Gruimorphae

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Gruimorphae
Temporal range: Paleocene[1] [2] - Holocene 60–0 Ma Possibly an earlier origin based on molecular clock[3]
Charadrius-melodus-004 edit.jpg
Piping plover (Charadrius melodus)
Ralaqu.jpg
Water rail (Rallus aquaticus)
Scientific classification e
Kingdom: Animalia
Phylum: Chordata
Class: Aves
Infraclass: Neognathae
Clade: Neoaves
Clade: Gruimorphae
Bonaparte, 1854
Orders
Synonyms
  • Charadriimorphae
  • Gruicharadriae

Gruimorphae[4] is a clade of birds that contains the orders Charadriiformes (plovers, gulls, and allies) and Gruiformes (cranes and rails) identified by molecular analysis.[5][3] This grouping has had historical support, as various charadriiform families such as the families Pedionomidae and Turnicidae were classified as gruiforms.[6][7][8] It may also have support from the fossil record since the discovery of Nahmavis from the Early Eocene of North America. [9]

The relationship between these birds is due to similar anatomical and behavioral characteristics. A morphological study went further to suggest that the gruiforms might be paraphyletic in respect to the shorebirds, with the rails being closely related to the buttonquails.[10][11]

References[edit]

  1. ^ Mourer-Chaviré C. (1995) The Messelornithidae (Aves: Gruiformes) from the Paleogene of France. - Cour. Forsch.-Inst. Senckenberg, 181: 95-105
  2. ^ Mayr, Gerald (2016). Avian evolution: the fossil record of birds and its paleobiological significance. Topics in Paleobiology. Wiley-Blackwell. p. 306. ISBN 978-1-119-02076-9.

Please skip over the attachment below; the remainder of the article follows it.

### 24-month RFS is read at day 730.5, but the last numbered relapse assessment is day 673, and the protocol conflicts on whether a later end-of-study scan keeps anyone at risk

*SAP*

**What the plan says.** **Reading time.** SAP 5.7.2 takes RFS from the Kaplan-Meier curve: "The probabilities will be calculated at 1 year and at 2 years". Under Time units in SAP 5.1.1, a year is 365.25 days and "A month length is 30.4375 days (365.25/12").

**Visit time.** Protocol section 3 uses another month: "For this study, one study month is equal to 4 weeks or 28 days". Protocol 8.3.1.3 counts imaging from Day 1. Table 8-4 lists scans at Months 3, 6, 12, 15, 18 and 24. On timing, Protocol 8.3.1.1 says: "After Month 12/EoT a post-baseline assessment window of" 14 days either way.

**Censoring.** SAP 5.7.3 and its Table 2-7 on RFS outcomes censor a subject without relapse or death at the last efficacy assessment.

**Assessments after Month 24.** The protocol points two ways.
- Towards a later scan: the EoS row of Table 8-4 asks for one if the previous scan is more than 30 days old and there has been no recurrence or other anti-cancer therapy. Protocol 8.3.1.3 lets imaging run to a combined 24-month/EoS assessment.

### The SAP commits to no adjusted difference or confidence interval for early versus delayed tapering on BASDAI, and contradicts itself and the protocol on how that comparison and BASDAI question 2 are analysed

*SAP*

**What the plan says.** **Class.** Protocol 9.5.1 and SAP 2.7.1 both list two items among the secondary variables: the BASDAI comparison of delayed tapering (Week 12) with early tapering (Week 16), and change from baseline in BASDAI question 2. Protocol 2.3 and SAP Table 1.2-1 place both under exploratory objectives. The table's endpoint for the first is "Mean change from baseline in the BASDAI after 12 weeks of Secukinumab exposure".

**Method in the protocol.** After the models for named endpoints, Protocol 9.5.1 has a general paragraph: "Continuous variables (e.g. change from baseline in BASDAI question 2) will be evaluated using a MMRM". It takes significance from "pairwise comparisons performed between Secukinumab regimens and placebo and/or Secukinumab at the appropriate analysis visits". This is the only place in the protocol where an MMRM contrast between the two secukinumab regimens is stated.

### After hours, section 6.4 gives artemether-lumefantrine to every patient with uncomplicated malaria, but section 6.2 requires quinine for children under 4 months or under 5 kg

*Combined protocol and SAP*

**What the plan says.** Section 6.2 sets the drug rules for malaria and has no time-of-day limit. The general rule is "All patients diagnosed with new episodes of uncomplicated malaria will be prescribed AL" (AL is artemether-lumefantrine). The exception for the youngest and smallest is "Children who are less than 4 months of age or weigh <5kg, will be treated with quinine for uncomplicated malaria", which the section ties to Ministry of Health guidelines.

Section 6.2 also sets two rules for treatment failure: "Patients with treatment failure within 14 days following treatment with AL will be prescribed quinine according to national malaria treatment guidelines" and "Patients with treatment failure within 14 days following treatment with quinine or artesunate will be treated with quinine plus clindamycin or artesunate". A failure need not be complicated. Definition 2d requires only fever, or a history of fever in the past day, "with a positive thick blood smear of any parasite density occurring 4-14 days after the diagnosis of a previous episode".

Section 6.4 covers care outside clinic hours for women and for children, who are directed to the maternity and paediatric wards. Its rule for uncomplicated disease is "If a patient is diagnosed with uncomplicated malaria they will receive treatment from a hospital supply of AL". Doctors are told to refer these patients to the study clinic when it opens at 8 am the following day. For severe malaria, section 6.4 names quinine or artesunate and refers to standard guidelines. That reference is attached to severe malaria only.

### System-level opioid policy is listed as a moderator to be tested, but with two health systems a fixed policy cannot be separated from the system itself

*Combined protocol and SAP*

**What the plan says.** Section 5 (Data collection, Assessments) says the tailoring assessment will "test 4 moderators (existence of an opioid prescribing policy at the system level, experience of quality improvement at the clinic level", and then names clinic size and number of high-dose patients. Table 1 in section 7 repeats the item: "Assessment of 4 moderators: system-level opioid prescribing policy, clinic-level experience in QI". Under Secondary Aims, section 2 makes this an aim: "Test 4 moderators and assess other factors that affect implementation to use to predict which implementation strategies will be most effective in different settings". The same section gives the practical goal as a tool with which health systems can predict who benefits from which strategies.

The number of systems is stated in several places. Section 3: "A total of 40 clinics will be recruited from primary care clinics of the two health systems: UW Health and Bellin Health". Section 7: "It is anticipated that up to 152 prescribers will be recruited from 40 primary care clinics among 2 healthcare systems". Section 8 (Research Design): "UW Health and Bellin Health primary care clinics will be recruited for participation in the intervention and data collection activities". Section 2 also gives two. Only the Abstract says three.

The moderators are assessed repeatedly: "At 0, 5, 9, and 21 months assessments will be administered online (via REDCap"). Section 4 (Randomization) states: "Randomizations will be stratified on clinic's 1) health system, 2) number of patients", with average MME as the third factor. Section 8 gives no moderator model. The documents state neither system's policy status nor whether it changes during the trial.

3. ^ a b Kuhl, H.; Frankl-Vilches, C.; Bakker, A.; Mayr, G.; Nikolaus, G.; Boerno, S. T.; Klages, S.; Timmermann, B.; Gahr, M. (2020). "An unbiased molecular approach using 3'UTRs resolves the avian family-level tree of life". Molecular Biology and Evolution: 143. doi:10.1093/molbev/msaa191. PMC 7783168.
  4. ^ "TiF Checklist: GRUAE I: Opisthocomiformes & Gruiformes". www.jboyd.net. Retrieved 10 April 2018.
  5. ^ Jarvis, E.D.; et al. (2014). "Whole-genome analyses resolve early branches in the tree of life of modern birds". Science. 346 (6215): 1320–1331. Bibcode:2014Sci...346.1320J. doi:10.1126/science.1253451. PMC 4405904. PMID 25504713.
  6. ^ Huxley T.H. On the classification of birds; and on the taxonomic value of the modifications of certain of the cranial bones observable in that class. Proceedings of the Zoological Society of London. 1867;1867:415–472.
  7. ^ Lowe P.R. An anatomical review of the ‘waders’ (Telmatomorphæ), with special reference to the families, subfamilies, and genera within the suborders Limicolæ, Grui-Limicolæ and Lari-Limicolæ. Ibis. 1931b; 73: 712–771
  8. ^ Lowe P.R. On the relations of the Gruimorphæ to the Charadriimorphæ and Rallimorphæ, with special reference to the taxonomic position of Rostratulidæ, Jacanidæ, and Burhinidæ. Ibis. 1931a; 73: 491–534
  9. ^ Musser, G. & Clarke, J.A. (2020). "An Exceptionally Preserved Specimen From the Green River Formation Elucidates Complex Phenotypic Evolution in Gruiformes and Charadriiformes". Frontiers in Ecology and Evolution. doi:10.3389/fevo.2020.559929/full.
  10. ^ Livezey, B. C.; Zusi, R. L. (2007). "Higher-order phylogeny of modern birds (Theropoda, Aves: Neornithes) based on comparative anatomy. II. Analysis and discussion". Zoological Journal of the Linnean Society. 149 (1): 1–95. doi:10.1111/j.1096-3642.2006.00293.x. PMC 2517308. PMID 18784798.
  11. ^ "Neognathia". www.helsinki.fi. Retrieved 10 April 2018.